President Wilson to the Secretary of State

My Dear Mr. Secretary: I have gone very carefully through this note and think it adequate and excellent. I have here and there altered the wording, but nowhere the meaning of it.

I showed it to Baker last evening, and he makes, after taking it away for careful perusal, the enclosed suggestion, which I think an excellent one. They might as well know at once all that they will be up against if they continue their present attitude.

How will you send this,—by post or wire?

Faithfully Yours,

W. W.

The Secretary of War (Baker) to President Wilson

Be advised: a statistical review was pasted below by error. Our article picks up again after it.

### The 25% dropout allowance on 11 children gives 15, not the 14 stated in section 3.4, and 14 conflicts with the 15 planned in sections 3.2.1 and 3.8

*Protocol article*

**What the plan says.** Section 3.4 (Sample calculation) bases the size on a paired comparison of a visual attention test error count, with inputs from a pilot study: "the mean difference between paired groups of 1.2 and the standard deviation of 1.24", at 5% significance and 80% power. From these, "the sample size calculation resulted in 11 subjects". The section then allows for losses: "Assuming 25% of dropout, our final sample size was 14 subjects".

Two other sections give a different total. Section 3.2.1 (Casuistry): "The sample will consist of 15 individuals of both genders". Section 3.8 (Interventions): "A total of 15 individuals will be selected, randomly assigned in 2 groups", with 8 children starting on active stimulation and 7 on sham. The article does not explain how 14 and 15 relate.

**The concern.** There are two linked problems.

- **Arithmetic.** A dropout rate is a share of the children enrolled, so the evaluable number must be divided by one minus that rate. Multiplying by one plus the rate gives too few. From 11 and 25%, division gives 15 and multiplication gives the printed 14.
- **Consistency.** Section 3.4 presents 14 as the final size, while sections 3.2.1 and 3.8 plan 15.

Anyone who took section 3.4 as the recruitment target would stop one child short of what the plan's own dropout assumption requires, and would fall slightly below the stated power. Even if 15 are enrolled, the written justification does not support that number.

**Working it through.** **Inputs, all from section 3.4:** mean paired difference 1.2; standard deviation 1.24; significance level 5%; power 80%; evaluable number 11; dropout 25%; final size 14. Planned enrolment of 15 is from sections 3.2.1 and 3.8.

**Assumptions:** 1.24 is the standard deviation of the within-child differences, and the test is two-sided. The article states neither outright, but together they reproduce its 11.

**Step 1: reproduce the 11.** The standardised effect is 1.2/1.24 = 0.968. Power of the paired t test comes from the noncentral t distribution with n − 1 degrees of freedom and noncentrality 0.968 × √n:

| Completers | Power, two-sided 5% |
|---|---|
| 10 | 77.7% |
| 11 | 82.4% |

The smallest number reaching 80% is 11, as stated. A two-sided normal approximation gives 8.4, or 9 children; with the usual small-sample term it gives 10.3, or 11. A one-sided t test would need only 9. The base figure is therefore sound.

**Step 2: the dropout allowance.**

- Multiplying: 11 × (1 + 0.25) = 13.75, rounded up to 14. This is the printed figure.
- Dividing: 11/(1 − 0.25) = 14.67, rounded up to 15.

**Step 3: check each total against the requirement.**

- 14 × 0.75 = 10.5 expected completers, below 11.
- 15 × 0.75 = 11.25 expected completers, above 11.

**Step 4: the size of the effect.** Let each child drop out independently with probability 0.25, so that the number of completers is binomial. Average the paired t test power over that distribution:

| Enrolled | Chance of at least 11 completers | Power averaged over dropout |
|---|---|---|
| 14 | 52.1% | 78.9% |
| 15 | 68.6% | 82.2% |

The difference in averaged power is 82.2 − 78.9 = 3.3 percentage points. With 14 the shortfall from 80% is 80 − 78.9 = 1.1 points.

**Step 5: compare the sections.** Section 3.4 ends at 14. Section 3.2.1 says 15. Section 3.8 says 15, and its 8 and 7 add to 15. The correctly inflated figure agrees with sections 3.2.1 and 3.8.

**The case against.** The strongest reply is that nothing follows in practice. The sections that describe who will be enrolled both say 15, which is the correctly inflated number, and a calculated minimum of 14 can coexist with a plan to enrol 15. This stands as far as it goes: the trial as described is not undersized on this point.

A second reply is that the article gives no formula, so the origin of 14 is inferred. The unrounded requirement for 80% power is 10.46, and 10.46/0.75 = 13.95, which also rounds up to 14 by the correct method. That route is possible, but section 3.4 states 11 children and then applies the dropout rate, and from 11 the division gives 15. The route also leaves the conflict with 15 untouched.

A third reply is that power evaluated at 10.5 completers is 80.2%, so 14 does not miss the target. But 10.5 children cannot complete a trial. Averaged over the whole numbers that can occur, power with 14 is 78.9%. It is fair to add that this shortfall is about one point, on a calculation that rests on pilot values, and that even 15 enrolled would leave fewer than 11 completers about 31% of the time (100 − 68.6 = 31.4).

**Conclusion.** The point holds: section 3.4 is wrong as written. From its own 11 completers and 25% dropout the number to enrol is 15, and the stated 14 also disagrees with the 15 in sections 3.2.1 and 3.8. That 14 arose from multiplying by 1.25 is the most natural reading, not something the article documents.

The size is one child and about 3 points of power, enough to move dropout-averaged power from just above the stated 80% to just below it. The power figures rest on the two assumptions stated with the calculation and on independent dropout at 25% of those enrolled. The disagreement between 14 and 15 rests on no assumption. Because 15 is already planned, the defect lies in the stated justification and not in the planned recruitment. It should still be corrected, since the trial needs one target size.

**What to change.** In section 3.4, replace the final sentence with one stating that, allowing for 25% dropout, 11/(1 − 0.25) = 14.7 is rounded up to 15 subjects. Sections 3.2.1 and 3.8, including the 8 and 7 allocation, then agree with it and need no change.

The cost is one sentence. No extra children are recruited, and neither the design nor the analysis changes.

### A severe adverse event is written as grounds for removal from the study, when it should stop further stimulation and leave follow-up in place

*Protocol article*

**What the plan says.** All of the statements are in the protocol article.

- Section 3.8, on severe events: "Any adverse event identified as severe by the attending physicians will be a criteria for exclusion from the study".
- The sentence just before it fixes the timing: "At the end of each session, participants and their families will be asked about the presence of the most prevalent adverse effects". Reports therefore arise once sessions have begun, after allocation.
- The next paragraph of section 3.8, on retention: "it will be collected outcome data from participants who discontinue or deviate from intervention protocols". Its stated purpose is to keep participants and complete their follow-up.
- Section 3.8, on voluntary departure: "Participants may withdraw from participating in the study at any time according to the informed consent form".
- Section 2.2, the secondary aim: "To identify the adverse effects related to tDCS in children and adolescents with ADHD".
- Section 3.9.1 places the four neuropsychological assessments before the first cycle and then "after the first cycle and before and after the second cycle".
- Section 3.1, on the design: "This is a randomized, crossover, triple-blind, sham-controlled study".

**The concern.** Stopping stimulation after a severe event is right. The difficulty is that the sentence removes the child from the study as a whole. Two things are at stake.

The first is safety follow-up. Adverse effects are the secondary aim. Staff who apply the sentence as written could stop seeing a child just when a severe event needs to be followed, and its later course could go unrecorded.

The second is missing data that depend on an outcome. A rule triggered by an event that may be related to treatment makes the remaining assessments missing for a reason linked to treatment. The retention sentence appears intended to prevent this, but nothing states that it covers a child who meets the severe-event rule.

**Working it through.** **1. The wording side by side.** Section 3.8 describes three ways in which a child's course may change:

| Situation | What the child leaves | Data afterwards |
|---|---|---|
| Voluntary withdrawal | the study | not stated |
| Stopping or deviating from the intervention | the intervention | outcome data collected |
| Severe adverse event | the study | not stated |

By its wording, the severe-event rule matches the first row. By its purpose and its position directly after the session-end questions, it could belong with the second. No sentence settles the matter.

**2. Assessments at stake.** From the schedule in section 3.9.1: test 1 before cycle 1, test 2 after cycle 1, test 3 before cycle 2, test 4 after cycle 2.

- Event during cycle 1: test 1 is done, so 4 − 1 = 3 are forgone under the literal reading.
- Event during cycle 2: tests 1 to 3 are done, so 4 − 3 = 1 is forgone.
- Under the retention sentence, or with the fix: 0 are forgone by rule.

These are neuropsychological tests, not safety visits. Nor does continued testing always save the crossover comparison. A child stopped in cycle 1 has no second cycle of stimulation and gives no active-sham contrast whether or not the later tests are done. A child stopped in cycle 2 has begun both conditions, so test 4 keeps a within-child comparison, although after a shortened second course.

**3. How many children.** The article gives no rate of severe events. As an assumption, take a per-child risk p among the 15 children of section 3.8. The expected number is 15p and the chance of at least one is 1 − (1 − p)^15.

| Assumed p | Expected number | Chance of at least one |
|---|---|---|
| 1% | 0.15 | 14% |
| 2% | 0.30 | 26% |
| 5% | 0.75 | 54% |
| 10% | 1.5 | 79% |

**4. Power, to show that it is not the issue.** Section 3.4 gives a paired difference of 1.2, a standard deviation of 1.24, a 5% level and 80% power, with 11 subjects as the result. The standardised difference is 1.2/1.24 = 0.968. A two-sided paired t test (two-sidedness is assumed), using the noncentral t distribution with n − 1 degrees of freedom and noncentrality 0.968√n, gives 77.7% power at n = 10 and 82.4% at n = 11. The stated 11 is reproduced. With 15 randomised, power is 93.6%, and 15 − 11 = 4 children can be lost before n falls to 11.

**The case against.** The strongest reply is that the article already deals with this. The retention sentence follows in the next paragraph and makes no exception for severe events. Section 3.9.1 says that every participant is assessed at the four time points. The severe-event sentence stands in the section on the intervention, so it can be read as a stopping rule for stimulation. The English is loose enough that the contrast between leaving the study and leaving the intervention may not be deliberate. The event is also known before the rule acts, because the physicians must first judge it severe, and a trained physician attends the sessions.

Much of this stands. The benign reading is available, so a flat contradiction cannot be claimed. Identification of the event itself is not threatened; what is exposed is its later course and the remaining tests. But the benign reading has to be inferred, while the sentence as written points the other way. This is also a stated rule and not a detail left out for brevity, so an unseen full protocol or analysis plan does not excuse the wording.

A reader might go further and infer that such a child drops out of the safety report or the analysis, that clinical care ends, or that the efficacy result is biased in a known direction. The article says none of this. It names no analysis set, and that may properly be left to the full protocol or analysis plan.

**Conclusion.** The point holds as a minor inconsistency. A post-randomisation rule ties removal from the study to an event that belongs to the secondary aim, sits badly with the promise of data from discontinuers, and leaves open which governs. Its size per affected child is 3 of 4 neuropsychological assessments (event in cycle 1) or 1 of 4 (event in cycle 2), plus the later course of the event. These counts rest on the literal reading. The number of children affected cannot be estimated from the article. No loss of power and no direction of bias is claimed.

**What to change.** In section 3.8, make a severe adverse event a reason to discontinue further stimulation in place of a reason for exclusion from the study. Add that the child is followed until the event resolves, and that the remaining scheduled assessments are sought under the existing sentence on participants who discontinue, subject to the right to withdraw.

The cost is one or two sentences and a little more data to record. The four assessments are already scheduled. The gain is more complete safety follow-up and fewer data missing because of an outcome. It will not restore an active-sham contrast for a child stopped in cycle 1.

My Dear Mr. President: I have read the note with great care. It seems to me fine in substance and manner and makes a strong case.

[Page 558]

On the subject of the embargo upon shipments of arms and munitions31 would it not be better to say that while a part of its purpose was and is to prevent such supplies falling into the hands of enemies of the de facto Government yet so long as our commanders are menaced by subordinate commanders of the Mexican Government and the Mexican Government itself spends its efforts in threats upon us instead of action against the disturbers of our common peace, we do not propose to allow them to have any munitions from the U. S.

Might they not as well understand at once the fact.

Instances could be cited of the approval of the Chihuahua note by General Carranza;32 the approval of Trevino’s orders to Pershing;33 the Carranza uniform and papers of the Brownsville raiders34 &c.


Newton D. Baker